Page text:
This month, lawmakers such as Senator Kent Conrad (D-ND) and Senator Edward Kennedy (D-MA) have introduced a flurry of healthcare-reform bills that provide for comparative-effectiveness (CE) research. Supporters of CE research say that it could cut unnecessary costs by identifying the treatments that produce the best results. Federal and state governments’ share of the national healthcare bill could consequently be lighter, yet critics fear that promoting CE research could give the government too much power over treatment.
In a press statement, Senator Jon Kyl (R-AZ) said that the economic stimulus bill, which allocated $1.1 billion for CE research, could allow the government to micromanage medicine and use CE research to ration healthcare. He introduced the Preserving Access to Targeted, Individualized, and Effective New Treatments and Services Act of 2009, which would bar the federal government from denying insurance coverage of a treatment based on its cost.
House Democrats introduced a discussion draft on Friday that could allay fears of healthcare rationing. The draft would establish a Center for Comparative Effectiveness Research and also an independent Comparative Effectiveness Research Commission, which would oversee the Center.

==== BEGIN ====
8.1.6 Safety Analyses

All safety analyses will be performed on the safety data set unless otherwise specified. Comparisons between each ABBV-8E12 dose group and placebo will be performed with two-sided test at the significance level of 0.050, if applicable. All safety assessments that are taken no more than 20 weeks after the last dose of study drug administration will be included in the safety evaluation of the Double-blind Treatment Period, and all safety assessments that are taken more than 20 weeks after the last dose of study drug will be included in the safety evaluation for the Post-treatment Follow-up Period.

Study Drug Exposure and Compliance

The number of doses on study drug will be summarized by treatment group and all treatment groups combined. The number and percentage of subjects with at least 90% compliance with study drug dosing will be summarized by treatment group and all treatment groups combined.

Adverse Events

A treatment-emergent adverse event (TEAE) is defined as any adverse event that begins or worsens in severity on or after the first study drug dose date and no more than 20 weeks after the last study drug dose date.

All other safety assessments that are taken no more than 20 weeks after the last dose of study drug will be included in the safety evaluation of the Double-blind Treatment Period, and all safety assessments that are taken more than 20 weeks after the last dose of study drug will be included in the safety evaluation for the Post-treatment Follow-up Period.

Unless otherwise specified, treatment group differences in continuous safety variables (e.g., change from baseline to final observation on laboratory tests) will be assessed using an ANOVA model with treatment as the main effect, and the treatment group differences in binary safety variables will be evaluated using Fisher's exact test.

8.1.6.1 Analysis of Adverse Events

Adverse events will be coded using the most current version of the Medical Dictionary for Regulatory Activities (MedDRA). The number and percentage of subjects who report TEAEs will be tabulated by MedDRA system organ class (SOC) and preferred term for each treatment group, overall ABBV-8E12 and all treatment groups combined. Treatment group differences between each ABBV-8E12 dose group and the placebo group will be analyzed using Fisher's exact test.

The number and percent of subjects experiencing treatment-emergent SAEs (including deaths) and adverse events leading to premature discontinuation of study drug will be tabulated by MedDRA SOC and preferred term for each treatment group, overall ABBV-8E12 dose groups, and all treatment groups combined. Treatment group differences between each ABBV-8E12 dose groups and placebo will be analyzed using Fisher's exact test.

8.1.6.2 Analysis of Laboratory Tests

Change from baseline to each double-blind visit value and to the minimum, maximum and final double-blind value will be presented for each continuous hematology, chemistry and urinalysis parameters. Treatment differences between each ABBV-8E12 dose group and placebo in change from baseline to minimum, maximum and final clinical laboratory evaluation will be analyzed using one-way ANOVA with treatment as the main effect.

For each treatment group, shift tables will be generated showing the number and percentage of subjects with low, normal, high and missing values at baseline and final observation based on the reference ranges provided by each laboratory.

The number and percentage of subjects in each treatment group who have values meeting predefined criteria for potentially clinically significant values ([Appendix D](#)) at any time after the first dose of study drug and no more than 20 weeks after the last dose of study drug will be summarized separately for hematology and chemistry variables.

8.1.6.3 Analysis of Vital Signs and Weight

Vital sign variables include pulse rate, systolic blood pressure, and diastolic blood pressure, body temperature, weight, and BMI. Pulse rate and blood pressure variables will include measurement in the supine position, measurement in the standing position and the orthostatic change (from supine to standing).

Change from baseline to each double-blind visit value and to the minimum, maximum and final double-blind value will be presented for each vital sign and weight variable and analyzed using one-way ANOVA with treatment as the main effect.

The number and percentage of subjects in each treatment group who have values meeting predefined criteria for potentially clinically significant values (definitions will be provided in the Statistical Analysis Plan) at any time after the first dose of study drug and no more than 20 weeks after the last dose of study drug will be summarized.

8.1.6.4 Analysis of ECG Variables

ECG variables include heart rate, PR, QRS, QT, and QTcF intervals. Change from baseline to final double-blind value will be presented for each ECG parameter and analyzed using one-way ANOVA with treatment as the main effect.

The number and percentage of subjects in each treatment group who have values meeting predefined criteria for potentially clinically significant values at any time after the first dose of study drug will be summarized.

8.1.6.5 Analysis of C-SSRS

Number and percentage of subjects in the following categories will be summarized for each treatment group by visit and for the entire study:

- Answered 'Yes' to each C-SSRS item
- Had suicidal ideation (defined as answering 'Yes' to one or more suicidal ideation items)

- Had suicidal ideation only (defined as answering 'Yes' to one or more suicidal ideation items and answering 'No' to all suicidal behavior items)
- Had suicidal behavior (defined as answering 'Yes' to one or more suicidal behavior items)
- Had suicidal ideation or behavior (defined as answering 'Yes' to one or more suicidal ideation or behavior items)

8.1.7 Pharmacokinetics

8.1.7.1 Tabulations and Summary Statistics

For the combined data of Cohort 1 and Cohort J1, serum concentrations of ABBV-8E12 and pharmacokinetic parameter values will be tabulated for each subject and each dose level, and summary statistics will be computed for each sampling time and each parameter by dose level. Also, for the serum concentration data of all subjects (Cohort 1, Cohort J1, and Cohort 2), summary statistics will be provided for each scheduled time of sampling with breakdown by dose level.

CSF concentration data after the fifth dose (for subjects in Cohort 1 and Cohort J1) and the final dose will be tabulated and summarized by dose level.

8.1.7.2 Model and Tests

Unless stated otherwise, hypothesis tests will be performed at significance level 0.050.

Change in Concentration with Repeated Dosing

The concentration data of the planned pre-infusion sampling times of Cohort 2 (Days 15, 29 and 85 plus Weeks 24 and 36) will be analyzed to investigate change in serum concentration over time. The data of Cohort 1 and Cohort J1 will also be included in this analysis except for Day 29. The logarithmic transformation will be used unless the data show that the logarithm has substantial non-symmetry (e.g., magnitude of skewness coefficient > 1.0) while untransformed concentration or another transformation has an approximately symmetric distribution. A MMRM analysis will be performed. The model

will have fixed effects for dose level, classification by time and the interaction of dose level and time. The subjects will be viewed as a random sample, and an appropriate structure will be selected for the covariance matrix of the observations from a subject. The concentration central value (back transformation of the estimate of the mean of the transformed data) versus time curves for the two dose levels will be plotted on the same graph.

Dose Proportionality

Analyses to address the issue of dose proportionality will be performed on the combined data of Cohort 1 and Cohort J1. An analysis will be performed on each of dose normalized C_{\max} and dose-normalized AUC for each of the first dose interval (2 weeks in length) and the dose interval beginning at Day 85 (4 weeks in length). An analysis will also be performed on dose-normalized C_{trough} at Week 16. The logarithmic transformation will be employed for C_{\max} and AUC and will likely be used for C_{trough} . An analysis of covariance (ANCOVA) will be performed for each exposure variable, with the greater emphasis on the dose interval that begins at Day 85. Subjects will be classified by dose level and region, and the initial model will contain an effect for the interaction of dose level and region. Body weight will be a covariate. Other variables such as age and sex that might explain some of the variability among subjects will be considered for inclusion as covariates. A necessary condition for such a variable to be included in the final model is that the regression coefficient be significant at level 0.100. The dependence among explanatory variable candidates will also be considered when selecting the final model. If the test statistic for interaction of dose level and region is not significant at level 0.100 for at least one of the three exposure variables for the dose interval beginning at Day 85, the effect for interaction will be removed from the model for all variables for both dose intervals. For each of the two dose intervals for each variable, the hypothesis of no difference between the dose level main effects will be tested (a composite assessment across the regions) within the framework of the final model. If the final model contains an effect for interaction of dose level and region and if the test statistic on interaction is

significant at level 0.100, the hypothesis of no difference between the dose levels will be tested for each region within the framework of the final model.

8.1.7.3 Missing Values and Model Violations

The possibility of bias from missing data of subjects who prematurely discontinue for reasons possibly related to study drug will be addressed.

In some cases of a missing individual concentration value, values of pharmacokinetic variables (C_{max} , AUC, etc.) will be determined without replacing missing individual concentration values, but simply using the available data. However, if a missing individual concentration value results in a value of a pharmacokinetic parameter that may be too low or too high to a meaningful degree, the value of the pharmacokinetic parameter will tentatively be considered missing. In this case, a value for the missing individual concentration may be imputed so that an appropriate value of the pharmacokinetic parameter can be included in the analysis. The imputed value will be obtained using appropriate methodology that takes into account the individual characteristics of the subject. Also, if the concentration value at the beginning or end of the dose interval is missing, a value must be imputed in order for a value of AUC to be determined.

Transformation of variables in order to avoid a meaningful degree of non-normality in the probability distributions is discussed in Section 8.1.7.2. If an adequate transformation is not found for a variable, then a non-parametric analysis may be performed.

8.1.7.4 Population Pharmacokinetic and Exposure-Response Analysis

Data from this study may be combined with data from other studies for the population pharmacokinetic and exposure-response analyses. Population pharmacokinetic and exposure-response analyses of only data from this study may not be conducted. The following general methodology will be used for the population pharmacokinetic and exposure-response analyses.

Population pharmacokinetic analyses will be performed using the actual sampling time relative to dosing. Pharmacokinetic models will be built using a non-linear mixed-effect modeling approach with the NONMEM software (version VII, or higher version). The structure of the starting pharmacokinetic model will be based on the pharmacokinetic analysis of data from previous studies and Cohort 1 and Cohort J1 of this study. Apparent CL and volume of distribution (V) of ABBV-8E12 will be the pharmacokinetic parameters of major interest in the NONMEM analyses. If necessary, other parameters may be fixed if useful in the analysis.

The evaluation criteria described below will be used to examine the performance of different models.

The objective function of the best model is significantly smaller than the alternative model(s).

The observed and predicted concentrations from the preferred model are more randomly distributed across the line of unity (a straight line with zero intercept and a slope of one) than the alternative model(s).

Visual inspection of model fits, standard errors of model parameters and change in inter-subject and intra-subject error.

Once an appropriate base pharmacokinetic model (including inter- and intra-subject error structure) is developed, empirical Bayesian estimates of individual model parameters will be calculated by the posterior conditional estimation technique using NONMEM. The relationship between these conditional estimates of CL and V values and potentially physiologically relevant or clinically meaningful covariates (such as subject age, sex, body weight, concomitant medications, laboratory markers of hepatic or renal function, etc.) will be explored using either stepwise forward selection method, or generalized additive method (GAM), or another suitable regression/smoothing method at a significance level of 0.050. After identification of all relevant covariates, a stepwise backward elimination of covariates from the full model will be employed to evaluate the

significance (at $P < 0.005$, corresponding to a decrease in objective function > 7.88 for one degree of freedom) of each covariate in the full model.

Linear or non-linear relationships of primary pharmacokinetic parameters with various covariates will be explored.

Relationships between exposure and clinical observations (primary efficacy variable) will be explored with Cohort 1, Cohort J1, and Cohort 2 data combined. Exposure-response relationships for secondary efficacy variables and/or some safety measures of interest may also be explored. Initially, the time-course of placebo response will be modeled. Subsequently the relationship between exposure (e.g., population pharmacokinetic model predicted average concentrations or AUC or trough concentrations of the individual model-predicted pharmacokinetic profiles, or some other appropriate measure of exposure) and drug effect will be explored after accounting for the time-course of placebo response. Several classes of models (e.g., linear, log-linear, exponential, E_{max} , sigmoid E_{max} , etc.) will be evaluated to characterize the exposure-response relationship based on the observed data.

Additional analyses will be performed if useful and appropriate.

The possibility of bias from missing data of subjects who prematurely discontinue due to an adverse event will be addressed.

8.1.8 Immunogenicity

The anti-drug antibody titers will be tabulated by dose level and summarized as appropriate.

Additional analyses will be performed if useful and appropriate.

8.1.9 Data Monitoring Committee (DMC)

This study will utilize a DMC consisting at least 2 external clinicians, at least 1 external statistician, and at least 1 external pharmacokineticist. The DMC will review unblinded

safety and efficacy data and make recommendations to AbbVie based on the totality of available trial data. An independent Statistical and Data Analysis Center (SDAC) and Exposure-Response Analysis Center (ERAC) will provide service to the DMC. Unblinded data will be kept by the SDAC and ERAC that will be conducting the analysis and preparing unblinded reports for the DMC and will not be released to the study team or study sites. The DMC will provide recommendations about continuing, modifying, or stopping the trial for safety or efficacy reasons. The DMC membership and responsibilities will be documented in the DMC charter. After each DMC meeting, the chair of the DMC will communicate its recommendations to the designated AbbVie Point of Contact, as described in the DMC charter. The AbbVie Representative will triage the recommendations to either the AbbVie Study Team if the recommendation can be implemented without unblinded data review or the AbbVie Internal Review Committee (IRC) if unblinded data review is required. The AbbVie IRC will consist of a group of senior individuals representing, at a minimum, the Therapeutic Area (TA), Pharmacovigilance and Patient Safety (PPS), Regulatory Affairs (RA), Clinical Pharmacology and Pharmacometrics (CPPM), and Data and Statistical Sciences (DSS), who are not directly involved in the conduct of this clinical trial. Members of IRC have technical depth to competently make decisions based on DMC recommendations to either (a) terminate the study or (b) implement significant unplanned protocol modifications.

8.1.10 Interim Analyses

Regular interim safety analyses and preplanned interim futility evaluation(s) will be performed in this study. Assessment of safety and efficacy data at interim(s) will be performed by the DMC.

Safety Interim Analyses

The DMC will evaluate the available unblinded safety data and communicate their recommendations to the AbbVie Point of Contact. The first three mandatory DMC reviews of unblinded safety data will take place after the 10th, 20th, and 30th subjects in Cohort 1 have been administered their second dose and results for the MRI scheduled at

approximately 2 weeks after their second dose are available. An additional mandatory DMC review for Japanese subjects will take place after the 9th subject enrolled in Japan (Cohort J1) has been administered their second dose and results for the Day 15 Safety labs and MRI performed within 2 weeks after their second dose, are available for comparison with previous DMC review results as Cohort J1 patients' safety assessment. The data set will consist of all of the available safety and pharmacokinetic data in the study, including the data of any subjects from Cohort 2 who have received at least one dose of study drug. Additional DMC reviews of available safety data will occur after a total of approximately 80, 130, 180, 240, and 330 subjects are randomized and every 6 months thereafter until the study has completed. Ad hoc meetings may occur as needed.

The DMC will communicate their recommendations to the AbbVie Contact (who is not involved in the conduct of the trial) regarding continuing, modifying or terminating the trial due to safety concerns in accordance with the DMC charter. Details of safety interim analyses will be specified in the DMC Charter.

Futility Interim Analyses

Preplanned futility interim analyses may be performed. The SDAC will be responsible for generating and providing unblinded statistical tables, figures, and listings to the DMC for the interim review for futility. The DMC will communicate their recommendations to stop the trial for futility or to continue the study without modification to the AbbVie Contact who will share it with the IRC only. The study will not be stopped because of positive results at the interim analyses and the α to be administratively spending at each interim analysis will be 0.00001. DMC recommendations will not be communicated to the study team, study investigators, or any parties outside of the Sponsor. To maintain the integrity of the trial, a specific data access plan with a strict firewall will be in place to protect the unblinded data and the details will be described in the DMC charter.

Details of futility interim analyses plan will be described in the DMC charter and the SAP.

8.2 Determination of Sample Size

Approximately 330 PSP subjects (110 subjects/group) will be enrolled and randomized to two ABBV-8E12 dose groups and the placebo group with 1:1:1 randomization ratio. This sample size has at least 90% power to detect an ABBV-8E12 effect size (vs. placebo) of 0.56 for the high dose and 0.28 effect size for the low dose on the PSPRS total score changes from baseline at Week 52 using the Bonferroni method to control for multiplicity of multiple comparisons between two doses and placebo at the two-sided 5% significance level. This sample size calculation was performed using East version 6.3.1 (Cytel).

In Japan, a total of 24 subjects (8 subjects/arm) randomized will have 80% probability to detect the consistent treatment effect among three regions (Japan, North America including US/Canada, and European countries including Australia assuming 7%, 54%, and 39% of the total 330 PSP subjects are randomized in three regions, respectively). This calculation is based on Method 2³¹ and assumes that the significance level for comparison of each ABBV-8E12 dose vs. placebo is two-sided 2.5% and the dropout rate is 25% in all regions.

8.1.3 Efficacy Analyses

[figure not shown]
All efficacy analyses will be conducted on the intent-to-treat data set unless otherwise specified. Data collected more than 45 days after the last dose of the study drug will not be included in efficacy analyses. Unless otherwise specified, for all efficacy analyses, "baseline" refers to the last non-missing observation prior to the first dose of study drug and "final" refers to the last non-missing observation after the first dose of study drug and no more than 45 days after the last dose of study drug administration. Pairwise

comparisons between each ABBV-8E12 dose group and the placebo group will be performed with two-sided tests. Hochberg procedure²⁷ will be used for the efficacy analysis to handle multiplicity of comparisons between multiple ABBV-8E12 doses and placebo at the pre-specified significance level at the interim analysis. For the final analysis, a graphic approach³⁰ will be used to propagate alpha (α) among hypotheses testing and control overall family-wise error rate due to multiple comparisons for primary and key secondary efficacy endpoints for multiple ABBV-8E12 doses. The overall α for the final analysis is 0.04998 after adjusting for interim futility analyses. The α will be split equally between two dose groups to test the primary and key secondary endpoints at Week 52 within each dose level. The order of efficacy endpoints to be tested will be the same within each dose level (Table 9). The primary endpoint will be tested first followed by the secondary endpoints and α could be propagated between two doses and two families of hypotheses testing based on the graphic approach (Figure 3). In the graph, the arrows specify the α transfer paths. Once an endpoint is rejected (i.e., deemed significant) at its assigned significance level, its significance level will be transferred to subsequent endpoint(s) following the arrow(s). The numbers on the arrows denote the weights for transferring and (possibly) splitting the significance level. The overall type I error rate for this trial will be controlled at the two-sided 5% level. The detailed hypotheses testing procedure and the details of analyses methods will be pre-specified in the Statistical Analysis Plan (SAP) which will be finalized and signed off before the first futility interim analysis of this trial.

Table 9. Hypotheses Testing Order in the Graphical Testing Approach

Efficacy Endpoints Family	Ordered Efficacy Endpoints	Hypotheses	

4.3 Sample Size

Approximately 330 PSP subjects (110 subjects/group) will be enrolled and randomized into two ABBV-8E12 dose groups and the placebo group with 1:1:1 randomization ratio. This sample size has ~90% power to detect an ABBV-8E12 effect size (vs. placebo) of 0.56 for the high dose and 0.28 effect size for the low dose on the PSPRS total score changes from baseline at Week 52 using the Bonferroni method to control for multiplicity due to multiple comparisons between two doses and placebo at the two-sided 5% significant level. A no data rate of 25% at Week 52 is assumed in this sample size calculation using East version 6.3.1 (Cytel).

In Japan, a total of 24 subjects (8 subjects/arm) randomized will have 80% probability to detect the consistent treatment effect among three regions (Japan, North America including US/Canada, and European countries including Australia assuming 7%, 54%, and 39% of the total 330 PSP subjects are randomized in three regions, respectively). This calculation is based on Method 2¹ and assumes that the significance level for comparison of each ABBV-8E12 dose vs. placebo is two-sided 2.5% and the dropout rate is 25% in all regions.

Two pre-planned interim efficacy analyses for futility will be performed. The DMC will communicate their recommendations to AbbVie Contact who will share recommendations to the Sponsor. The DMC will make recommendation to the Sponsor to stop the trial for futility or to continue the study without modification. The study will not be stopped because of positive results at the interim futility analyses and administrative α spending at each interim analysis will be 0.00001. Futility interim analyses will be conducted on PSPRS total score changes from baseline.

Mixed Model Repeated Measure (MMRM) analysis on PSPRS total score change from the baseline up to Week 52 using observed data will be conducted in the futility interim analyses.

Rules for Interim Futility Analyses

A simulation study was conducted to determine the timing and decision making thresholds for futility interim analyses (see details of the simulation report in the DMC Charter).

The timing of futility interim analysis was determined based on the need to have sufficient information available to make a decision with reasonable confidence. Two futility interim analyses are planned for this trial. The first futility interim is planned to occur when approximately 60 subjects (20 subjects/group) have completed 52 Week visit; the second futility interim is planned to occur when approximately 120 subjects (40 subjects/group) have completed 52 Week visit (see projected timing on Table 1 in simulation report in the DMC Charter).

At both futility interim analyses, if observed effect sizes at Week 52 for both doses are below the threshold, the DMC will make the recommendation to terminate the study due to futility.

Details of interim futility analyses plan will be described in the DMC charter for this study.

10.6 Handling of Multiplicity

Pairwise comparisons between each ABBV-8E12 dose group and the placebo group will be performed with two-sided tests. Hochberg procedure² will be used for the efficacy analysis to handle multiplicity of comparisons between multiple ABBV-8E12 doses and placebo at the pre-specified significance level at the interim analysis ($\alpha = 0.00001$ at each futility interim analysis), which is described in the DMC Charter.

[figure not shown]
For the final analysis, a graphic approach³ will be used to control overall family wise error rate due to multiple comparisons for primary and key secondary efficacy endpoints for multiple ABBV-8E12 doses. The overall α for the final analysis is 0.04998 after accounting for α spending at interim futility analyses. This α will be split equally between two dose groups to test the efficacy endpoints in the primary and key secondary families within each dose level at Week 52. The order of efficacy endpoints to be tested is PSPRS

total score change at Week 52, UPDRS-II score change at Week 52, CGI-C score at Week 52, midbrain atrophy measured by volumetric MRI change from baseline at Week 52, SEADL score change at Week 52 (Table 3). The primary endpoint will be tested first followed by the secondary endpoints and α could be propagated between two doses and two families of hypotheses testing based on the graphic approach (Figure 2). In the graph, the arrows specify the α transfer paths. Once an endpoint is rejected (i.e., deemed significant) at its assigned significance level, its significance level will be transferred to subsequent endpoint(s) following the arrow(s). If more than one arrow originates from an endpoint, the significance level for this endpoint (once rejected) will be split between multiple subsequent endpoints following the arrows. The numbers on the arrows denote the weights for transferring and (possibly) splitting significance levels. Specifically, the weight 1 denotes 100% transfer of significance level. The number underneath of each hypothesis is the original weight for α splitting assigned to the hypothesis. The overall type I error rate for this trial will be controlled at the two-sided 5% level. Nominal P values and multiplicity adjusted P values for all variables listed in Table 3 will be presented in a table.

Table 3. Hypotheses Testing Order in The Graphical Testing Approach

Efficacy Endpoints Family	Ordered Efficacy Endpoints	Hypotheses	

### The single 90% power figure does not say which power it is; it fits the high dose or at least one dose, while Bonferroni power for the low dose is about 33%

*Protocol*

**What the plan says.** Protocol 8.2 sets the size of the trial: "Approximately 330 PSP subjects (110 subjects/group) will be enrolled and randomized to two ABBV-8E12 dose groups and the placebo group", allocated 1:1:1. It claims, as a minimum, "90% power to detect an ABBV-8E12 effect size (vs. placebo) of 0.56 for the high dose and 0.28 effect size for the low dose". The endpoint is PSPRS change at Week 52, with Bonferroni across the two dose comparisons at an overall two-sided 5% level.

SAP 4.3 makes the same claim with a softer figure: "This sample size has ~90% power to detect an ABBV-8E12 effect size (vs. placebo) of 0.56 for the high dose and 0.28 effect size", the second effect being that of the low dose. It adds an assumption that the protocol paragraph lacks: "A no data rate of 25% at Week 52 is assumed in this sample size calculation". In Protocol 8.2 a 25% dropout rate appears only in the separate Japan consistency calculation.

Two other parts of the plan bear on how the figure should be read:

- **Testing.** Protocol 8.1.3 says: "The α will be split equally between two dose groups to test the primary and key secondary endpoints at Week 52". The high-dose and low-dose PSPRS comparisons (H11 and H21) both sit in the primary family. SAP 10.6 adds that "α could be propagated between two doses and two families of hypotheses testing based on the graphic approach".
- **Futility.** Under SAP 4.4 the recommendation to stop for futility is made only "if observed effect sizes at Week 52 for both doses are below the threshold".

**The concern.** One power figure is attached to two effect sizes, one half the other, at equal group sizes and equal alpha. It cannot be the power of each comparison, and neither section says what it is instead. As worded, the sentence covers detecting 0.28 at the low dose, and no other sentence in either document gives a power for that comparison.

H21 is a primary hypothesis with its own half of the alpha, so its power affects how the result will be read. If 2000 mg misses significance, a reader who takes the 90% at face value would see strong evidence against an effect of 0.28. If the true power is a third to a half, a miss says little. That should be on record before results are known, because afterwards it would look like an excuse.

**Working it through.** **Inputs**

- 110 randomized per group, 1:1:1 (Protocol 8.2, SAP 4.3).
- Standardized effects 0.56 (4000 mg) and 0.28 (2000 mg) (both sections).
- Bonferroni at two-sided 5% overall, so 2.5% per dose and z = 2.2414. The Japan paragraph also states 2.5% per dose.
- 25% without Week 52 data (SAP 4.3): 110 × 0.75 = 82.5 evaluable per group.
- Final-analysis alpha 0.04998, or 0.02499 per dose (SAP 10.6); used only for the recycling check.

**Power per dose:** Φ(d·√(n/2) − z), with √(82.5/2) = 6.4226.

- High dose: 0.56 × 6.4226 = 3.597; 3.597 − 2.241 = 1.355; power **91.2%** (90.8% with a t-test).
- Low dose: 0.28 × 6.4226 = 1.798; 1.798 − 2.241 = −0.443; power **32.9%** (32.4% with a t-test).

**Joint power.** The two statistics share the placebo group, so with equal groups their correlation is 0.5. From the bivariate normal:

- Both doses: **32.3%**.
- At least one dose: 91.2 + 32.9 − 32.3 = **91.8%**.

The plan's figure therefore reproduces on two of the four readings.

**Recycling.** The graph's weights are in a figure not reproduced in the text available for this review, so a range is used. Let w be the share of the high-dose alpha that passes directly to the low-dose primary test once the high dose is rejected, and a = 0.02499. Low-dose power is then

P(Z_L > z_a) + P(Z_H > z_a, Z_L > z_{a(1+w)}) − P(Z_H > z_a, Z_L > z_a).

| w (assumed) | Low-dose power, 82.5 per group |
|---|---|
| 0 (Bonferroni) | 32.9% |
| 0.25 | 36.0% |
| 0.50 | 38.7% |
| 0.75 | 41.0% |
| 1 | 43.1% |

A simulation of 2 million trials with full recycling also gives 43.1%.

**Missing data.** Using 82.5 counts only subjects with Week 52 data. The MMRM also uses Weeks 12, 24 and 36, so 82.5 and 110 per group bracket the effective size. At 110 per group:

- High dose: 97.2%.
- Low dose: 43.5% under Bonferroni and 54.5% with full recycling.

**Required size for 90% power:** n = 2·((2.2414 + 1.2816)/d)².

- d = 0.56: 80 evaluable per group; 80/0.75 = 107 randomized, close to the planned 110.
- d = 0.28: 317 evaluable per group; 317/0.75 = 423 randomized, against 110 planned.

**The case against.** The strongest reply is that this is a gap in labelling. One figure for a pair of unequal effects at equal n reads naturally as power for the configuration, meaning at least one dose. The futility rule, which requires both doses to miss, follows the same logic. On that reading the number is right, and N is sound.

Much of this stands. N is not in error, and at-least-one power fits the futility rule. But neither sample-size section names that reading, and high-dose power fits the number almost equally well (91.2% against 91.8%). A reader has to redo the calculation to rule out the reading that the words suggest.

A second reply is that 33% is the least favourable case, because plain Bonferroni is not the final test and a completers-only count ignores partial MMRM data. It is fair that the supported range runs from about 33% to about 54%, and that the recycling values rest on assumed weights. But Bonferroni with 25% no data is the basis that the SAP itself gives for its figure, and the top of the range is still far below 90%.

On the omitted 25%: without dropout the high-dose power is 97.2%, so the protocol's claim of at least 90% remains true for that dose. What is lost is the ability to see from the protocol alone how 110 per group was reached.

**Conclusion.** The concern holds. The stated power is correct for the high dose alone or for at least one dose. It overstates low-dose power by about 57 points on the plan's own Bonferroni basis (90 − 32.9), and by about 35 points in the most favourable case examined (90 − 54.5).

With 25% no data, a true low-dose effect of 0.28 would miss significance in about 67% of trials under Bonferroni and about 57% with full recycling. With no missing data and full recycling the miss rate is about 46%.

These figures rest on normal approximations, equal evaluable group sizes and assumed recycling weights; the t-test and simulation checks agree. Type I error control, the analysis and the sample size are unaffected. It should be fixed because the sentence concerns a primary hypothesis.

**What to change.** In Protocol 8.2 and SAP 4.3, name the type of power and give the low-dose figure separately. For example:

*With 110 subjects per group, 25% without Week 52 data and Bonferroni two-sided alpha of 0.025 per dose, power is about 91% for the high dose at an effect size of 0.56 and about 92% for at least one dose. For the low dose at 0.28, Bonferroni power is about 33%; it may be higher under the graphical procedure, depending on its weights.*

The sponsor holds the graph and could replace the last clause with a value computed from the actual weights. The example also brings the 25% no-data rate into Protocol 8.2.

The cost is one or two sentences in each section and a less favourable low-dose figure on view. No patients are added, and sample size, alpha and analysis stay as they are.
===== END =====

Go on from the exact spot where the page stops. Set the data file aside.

The Commission would include representatives of consumers, physicians, insurance companies, clinical researchers, and payers. The draft states that the Center would have to “develop rigorous scientific methodologies for conducting comparative effectiveness studies” and that “all aspects of the prioritization of research, conduct of the research, and development of conclusions based on the research shall be transparent to all stakeholders.”
I think the Democrats’ discussion draft would ensure that CE research wouldn’t let the government “dictate treatment,” in Senator Kyl’s words. Sharing the results of CE research would likely improve the quality of healthcare and make consumers’ and patients’ lives easier. To my mind, CE research would provide benefits too great to be dismissed. The discussion draft shows how it could preserve doctors’ and patients’ rights to exercise their own discretion.